Soft skills are crucial to sports analytics career success

    You can love sports, and be an analytics genius, but soft skills are still crucial to succeed in sports analytics careers.

    “I definitely think you need to be effective at communicating to work in analytics,” says Sims. “There are a lot of people who can break down data, but there aren’t many people who can do that and clearly explain what the data is telling them.”

    From college classroom to the real world

    Sims says the sports media and journalism classes he took at UGA helped prepare him for his internship.

    “These classes made it easy to tell a story from the data I work with,” says Sims. “I think my statistics classes taught me what to look for when analyzing data.”

    The future of sports analytics careers

    Since starting his internship and searching for jobs in sports analytics, Sims has noticed just how fast the field of sports analytics is growing: “I’ve learned the sports analytics market is growing like crazy,” he said. “There are so many opportunities emerging, and this should continue for the next couple of years. This excites me, because I know I can work my up in the industry.”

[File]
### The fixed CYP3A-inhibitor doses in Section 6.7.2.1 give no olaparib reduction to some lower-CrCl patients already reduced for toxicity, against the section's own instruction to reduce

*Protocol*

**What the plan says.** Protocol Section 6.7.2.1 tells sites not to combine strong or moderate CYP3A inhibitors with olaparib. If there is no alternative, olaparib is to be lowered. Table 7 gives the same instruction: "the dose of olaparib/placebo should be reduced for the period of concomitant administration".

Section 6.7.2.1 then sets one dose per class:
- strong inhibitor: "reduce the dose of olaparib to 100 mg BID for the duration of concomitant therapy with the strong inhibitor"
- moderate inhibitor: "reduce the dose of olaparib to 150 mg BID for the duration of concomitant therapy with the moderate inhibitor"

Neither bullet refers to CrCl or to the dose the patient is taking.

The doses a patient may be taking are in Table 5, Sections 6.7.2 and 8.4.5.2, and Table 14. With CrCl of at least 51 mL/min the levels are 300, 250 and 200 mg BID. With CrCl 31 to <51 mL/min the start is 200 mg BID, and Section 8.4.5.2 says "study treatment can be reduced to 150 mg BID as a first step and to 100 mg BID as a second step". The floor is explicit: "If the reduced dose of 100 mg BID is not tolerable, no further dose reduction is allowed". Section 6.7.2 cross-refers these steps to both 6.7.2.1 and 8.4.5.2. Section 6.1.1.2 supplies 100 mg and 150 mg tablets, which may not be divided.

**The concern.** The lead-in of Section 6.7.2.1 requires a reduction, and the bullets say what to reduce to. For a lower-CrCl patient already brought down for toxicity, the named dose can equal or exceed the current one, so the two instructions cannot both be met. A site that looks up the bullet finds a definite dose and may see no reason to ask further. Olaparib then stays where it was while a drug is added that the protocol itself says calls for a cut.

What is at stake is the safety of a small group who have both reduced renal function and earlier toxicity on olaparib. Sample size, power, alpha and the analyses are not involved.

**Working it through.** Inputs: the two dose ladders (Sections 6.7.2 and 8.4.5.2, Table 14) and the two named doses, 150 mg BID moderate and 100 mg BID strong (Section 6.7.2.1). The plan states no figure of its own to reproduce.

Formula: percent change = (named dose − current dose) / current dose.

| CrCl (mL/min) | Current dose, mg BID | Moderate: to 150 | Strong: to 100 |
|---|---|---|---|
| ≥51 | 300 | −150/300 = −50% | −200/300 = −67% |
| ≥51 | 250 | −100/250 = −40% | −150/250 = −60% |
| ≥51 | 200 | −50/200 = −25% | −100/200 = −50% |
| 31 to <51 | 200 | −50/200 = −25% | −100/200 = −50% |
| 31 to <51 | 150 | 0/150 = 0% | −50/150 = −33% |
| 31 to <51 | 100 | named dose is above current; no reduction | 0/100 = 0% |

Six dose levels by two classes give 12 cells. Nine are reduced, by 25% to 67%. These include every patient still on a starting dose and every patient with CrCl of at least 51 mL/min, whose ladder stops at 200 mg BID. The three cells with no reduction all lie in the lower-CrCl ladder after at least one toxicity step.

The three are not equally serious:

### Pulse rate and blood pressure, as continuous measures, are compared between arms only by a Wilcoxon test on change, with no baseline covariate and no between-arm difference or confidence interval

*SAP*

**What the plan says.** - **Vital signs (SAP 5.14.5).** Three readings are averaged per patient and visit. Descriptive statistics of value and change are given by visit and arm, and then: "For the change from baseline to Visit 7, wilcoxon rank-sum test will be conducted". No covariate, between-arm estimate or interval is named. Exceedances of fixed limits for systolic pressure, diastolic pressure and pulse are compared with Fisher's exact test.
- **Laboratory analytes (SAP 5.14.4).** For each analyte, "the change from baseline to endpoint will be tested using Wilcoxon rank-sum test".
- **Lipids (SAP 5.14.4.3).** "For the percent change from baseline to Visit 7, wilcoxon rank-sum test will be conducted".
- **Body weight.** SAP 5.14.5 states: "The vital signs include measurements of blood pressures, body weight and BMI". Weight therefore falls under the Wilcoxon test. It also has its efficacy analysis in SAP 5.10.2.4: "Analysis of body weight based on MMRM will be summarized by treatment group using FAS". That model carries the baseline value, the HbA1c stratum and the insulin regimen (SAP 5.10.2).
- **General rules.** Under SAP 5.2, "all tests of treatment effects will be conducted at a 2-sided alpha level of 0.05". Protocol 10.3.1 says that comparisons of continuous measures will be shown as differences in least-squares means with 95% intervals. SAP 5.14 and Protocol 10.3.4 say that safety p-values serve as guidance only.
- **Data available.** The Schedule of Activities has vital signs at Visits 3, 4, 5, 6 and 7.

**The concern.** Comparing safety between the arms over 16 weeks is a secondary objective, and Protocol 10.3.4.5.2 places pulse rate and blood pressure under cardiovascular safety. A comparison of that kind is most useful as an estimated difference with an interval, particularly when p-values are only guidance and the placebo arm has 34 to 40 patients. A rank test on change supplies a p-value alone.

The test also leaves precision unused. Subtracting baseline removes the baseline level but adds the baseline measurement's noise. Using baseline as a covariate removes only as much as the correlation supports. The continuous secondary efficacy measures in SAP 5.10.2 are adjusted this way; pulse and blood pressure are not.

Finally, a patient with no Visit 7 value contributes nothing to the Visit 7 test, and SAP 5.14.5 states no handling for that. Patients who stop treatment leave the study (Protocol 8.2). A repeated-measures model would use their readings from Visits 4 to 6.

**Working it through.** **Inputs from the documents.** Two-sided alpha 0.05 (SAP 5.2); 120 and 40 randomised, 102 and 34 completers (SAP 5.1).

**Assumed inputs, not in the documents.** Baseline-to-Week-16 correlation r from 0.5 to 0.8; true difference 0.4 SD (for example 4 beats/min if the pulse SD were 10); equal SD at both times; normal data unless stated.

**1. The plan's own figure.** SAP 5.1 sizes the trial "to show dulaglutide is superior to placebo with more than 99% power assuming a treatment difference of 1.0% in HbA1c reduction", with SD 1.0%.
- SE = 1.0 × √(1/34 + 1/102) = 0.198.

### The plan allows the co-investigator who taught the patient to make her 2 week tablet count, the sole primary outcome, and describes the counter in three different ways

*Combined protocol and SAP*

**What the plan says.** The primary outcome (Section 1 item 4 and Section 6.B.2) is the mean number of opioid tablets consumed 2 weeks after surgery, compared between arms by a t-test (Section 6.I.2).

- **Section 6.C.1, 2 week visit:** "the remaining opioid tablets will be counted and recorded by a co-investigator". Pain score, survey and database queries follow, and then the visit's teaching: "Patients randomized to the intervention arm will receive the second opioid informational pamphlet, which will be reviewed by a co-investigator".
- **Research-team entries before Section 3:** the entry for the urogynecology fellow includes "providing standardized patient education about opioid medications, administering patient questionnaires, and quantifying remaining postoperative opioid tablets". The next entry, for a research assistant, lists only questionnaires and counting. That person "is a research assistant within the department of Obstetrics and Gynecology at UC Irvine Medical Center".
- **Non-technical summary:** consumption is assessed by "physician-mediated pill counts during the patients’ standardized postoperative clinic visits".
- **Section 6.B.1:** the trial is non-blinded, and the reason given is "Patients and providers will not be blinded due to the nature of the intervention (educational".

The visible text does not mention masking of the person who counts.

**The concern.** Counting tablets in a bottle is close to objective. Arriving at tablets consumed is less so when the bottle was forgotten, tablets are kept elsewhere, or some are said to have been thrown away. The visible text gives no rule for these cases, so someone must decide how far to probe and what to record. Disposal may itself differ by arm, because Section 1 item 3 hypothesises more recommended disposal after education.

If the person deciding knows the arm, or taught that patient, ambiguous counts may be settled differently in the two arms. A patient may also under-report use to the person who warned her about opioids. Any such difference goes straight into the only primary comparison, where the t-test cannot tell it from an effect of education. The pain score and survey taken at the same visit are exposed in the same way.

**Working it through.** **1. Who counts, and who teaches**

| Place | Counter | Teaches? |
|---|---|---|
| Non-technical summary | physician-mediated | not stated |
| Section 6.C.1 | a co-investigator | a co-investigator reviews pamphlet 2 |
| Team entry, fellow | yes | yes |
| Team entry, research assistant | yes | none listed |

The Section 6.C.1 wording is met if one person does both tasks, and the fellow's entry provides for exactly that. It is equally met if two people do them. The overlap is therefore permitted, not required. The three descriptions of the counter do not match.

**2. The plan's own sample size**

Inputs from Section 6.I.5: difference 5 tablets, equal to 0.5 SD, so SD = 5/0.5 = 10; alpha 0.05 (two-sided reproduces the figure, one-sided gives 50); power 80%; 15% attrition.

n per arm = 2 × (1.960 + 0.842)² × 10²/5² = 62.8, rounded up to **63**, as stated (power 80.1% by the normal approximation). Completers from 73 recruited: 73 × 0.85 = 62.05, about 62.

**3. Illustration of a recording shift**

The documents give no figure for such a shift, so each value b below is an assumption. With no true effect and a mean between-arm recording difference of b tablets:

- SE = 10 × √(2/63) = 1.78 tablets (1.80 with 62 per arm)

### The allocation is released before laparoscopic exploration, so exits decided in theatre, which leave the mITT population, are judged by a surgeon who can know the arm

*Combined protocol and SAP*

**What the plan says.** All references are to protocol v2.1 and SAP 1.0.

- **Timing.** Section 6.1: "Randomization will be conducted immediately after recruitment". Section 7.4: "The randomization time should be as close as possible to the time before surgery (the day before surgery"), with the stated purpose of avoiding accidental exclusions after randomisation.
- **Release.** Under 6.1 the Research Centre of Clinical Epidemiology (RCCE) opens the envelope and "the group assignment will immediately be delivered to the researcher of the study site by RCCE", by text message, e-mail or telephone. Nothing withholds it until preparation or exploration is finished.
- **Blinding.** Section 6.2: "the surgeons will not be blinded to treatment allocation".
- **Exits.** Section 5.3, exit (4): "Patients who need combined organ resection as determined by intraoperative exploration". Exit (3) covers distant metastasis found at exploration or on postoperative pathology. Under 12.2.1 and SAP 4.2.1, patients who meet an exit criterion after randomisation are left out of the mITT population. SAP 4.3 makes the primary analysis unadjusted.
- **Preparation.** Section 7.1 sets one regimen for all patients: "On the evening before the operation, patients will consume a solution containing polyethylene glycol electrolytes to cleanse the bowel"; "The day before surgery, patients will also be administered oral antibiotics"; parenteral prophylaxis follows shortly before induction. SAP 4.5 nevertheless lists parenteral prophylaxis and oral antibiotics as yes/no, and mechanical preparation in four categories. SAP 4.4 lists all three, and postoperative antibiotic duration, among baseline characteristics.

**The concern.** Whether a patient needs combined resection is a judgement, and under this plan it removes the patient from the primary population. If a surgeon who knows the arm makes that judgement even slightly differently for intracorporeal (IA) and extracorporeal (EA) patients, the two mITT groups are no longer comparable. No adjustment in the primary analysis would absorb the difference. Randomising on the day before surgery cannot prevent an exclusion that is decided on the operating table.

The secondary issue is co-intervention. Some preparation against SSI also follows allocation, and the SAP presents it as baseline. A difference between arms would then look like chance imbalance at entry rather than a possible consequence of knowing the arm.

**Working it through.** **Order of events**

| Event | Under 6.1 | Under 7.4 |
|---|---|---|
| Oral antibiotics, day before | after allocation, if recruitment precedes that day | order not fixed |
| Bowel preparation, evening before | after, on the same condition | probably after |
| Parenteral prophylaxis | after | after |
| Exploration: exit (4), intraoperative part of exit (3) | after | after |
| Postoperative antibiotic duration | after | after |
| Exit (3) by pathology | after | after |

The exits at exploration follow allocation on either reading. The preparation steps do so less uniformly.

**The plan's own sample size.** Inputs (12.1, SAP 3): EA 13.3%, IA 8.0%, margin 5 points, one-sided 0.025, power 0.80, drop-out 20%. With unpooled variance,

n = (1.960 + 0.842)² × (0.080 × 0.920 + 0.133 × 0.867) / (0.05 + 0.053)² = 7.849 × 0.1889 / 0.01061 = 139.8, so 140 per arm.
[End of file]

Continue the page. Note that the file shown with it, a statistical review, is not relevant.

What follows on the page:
Passion for sports important

    Most college students or recent college grads who pursue a career in sports analytics are likely going to have a passion for sports. And that is another valuable trait to showcase with employers, when interviewing for jobs in sports analytics.

    “I definitely think you need a passion for sports to be successful in this field,” says Sims. “When I’m trying to analyze data for our fantasy football users, it helps that I know what kind of metrics are important to them. I love football and I also play fantasy football, so it helps me know what our customers will want to see.”

    Being a well-rounded college graduate is valuable

    “I’m a believer that the more versatile your background is, the better,” says Sims. “Being passionate about sports is great, but if you can also break down data and draw important meaning from it, you can definitely find a job in sports analytics.”

    The importance of a sports analytics internship

    An internship is crucial to success.